Doesn’t forbearance = foreclosure?

Another argument suggesting that we’re about to see a huge wave of foreclosures is that millions of homeowners have asked for forbearance on their mortgage payments. And there’s no disputing that fact: by mid-June, the percentage of homeowners in forbearance had reached 8.55% – almost 4.3 million borrowers. But a look inside the numbers tells a slightly less desperate story.

The percentage of borrowers in forbearance is dramatically lower than the 25% some experts predicted.

The number of borrowers entering forbearance also appears to have peaked at the very earliest stage of the pandemic. According to the Mortgage Bankers Association, borrower requests for forbearance were highest during the week of March 30 (just prior to April mortgage payments being due), and have been lower every week since. If financial distress among homeowners had been becoming more severe, we should have seen spikes near the first of each month when the next mortgage payment was due; but that wasn’t the case in either May or June, and by mid-June, the MBA reported its first weekly decline in borrowers in the program.

Borrower behavior within the forbearance program has been encouraging. According to reports, over 40% of borrowers made a mortgage payment in April, despite being in forbearance, and 20% did so in May and June.

Finally, the nature of the repayment plans for borrowers in the forbearance program are designed to minimize default. The deferred payments are simply tacked on to the end of the mortgage, and due when the loan is paid in full, refinanced or when the property is sold. 

High demand + low supply + high equity = safer landings

Not all homeowners will escape from an economic downturn as severe as this one. But even for those borrowers who simply won’t be able to resume making mortgage payments due to economic hardship, not all is lost.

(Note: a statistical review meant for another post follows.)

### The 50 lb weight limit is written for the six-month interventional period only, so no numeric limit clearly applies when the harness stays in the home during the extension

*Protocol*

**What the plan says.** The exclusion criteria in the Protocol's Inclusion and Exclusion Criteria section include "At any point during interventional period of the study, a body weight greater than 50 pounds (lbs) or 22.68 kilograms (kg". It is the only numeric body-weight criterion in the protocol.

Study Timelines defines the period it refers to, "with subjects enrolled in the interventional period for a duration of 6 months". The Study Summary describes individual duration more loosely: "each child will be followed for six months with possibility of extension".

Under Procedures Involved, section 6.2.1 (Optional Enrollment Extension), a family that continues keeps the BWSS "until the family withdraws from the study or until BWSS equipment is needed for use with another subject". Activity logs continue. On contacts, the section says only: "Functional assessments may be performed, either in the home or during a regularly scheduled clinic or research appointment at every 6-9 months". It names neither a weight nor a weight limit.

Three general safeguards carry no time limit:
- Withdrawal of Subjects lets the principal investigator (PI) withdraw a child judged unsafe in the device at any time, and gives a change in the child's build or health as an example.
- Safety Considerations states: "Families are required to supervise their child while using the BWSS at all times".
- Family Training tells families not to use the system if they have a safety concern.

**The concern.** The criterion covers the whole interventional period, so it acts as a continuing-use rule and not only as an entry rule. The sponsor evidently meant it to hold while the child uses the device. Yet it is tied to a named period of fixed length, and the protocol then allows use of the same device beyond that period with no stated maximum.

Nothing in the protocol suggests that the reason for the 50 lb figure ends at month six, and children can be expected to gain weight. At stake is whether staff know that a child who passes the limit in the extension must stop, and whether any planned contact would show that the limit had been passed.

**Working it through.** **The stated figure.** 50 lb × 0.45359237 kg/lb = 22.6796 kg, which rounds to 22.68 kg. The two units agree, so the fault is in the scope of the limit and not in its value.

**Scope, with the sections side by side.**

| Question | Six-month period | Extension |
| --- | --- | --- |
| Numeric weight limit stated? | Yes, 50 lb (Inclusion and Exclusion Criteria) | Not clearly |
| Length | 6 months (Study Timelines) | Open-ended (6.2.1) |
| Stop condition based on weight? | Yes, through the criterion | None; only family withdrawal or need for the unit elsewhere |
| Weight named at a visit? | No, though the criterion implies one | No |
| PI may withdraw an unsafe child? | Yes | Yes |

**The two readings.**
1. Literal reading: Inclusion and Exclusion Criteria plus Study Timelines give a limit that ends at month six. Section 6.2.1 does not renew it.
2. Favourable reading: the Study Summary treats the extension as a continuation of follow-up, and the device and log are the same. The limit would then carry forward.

Homeowners entered the pandemic with a record level of equity – over $6.5 trillion. Even homeowners in the forbearance program have healthy levels of equity. Black Knight reported this summer that 91% of those borrowers have more than 10% equity in their homes, and equity gives borrowers options that help them avoid foreclosures. Historically, more distressed properties are resolved through a traditional sale than via foreclosure, and it’s likely that this is what will happen again post-COVID-19 (the exception to this rule was during the Great Recession when homeowners had very little equity and the supply of homes for sale exceeded demand). Current conditions in the housing market – extremely limited supply of homes for sale combined with strong demand fueled by historically low mortgage rates – definitely favor this sort of disposition strategy for distressed sellers.

Recent – and distant – history favor a recovery